James W. Spencer tells it like it was

By Lori Avery (Budd)

An interview with the Cornell Local Roads Program's first leader

On a chilly day in February 2001 we hosted a social gathering in honor of James W. Spencer, the first leader of the Cornell Local Roads Program. Following the event, I had the pleasure of interviewing Mr. Spencer to learn about the early years of our Program.

From the firm handshake to the engaging smile, I knew my conversation with the former program leader was going to be memorable! This summer completes the 50th year since Jim Spencer was chosen to lead the Program. We celebrate this anniversary with pleasure, pride, and admiration for the man who strengthened a foundation and used it to build and sculpt an outreach program that remains strong today. I want to share the interview highlights with you, but first a little history, to put our conversation in perspective.

The Local Roads Program's roots actually go back to the 1920s when in 1923 the Civil Engineering Department at Cornell University held a conference on highway engineering. The first School for Highway Superintendents was held in 1938, the second in 1940. A few years were skipped during the war, and then the School began annual meetings in 1947.

Jim Spencer's first involvement with the Highway School was in 1949.

Fortunately for Jim, a solid relationship existed between the agricultural economics, agricultural engineering and civil engineering departments at Cornell. In fact with the interest and influence of Professor Ed Lutz in Agricultural Economics, the Temporary Commission on Agriculture, chaired by Senator Erwin, recommended that a highway research and extension program be initiated. Stemming from legislation establishing a ten-year town highway improvement program in New York, Jim was invited to lead a support program located at Cornell.

When Jim and I first sat down, I was delighted to see that he had in front of him his calendar from 1951 filled with scheduled meetings, classes, and lots of notes jotted in the margins. In addition he brought a bound collection of Highway Topics, dated 1952-1961 in which he had written a column entitled, Cornell Highway Extension Notes. For several years the column included a "Why?" section inviting and carrying written responses from highway superintendents. Highway Topics was published monthly by the Association of Towns of the State of New York.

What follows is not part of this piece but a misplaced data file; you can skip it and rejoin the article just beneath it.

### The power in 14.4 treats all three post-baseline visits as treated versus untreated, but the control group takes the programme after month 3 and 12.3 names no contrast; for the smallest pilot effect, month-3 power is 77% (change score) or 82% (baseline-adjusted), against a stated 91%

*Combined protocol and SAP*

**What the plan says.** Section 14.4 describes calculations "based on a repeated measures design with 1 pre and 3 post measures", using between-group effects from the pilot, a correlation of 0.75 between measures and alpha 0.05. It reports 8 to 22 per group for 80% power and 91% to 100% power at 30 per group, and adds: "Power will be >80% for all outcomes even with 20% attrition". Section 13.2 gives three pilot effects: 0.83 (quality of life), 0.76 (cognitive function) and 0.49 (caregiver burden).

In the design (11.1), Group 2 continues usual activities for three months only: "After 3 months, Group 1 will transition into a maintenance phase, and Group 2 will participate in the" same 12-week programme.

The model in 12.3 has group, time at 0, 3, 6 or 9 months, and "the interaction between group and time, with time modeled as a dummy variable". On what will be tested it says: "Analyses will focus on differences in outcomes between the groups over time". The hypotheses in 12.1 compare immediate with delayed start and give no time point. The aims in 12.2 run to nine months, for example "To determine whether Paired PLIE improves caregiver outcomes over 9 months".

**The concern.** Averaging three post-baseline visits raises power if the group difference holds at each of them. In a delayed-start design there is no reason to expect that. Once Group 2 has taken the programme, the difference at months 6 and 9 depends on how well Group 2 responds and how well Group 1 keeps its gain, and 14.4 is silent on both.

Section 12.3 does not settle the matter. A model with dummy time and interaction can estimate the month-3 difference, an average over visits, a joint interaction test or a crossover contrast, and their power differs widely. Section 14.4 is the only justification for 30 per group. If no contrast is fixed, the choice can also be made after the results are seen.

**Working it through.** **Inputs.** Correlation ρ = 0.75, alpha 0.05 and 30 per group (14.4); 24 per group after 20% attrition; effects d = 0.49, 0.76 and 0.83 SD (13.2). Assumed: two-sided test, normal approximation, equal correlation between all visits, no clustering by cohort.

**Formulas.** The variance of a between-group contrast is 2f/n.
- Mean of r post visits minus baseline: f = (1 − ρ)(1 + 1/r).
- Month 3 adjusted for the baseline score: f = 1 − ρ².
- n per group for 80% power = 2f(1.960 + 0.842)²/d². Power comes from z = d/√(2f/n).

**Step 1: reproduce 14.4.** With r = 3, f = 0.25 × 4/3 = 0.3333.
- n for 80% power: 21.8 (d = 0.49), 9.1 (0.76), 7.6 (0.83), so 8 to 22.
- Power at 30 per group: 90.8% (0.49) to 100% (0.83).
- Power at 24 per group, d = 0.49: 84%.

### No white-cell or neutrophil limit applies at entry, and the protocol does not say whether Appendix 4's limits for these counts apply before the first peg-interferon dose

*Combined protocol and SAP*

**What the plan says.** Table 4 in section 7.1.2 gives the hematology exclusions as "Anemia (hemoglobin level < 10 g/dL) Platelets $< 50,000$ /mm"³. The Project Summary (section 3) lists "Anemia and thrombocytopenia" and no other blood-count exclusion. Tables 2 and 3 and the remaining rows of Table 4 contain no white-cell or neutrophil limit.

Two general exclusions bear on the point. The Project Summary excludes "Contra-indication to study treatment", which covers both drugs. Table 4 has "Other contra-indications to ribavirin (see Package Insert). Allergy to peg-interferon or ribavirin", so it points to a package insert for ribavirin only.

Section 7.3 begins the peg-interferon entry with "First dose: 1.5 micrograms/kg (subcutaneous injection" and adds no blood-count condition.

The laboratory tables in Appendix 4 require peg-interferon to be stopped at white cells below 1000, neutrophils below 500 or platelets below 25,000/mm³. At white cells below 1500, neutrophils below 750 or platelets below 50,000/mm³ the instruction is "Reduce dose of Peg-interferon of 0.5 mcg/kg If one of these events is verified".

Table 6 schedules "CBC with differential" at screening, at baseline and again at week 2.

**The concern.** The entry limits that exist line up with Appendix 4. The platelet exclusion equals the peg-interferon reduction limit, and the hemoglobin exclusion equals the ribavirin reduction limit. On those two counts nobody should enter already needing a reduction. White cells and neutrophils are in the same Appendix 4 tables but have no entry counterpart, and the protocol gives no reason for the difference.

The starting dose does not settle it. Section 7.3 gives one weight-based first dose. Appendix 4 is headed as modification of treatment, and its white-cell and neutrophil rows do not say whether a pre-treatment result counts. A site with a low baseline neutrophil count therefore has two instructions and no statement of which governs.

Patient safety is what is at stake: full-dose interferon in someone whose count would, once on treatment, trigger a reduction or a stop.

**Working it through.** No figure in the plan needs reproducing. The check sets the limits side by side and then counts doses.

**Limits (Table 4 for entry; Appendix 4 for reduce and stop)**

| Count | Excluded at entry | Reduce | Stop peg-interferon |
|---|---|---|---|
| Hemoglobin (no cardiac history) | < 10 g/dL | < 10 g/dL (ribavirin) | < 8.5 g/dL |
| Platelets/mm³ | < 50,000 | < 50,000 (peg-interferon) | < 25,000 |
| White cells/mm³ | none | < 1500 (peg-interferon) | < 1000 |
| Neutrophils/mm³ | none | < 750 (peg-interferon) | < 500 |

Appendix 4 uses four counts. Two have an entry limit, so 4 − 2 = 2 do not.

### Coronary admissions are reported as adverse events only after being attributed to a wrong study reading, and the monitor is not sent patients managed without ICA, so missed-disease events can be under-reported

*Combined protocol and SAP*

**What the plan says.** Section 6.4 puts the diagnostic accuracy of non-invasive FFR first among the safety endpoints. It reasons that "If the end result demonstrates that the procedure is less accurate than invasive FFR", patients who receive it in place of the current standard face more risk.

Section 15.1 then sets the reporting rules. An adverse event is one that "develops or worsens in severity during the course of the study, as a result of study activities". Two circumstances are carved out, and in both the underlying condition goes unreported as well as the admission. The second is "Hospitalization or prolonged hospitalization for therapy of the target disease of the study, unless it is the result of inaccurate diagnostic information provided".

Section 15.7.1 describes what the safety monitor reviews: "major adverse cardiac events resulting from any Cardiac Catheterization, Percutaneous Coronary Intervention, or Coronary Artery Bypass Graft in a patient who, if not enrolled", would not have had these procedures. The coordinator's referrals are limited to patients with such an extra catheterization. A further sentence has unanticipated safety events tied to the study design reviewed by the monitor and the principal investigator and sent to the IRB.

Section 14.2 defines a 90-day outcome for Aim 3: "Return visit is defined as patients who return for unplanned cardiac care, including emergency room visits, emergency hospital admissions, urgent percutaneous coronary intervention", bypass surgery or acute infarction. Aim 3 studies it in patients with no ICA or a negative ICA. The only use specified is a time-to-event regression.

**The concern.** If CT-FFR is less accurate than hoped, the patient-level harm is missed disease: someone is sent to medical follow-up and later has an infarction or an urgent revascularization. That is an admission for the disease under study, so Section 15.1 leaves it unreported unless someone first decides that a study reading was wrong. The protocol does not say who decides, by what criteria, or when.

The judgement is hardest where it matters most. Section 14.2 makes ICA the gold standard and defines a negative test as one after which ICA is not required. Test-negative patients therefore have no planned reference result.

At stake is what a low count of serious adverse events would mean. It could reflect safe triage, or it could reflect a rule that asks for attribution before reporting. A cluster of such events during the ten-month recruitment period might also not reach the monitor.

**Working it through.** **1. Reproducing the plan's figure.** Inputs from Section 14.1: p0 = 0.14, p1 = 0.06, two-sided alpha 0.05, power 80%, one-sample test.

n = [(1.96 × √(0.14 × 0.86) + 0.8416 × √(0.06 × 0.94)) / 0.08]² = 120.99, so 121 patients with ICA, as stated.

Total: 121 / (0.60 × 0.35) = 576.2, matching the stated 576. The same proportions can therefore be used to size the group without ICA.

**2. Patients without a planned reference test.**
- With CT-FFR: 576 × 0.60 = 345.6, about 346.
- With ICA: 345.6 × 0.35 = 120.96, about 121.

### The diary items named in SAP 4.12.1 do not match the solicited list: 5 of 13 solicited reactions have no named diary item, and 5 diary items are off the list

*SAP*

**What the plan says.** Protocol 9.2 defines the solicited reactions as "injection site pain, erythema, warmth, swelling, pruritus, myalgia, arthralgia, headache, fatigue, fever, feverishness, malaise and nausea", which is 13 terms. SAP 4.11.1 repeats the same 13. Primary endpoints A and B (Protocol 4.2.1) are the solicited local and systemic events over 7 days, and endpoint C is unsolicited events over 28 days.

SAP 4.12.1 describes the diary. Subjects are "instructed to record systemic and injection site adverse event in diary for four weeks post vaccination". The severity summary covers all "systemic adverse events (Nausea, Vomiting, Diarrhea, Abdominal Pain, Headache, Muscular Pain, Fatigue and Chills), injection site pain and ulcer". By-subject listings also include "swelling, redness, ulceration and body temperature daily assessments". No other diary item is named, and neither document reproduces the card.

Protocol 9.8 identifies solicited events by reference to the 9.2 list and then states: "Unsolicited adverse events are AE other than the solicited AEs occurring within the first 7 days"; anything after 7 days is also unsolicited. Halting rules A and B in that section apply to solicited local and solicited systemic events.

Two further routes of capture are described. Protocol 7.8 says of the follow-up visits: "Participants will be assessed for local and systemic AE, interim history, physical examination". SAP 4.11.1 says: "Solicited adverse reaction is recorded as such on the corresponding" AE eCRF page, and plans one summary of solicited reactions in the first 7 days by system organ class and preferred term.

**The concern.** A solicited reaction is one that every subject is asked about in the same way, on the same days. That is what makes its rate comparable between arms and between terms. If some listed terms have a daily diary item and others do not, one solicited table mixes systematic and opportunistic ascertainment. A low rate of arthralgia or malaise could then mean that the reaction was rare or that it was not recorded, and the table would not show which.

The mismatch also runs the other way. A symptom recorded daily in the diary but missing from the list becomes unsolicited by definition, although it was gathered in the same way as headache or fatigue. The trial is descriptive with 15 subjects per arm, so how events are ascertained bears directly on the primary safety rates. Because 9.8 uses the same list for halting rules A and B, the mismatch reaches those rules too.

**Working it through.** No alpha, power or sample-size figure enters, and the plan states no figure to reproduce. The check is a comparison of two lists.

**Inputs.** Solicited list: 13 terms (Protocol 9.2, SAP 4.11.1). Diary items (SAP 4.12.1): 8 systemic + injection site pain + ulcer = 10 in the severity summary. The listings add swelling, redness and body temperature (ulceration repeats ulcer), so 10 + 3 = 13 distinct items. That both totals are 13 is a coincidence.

Following are my questions (LA), and Jim's responses (JWS) :

LA: What was happening in the late 1940s that led Cornell's Agricultural Engineering Department to establish the Local Roads Program?

JWS: Agricultural needs created a growing importance of local rural roads. Posted weight limits on roads were becoming especially tough on dairy farmers because of bulk milk pick up. Fifty years ago, 78 percent of town highway mileage was considered "unimproved" road (no bituminous or other surfacing). The traveled way of 85 percent of mileage was only 14 feet wide or less.

Senator Erwin consequently shaped and promoted what became known as the "Erwin Program" in 1951 that established financing and specifications for road improvements. This ten-year improvement plan was to aid towns in the development of their highways with an annual appropriation by the State granted to towns that decided to participate. New York State's participation was to pay 25-75 percent of highway improvement costs (depending on the town's ability to pay) up to $7,000 per mile. In 1957 this figure was raised to $9,000 per mile.

Some of the Erwin Law requirements were:

  • A regular traveled way of 16 feet with 5-foot shoulders on each side
  • Raised grade line for effective drainage, with backslopes cleared and sloped
  • A base of at least 12 inches of granular material
  • Use of up to % gallon of bituminous material per square yard (toward which state would contribute)

LA: What was the primary goal of the Local Roads Program when it was established?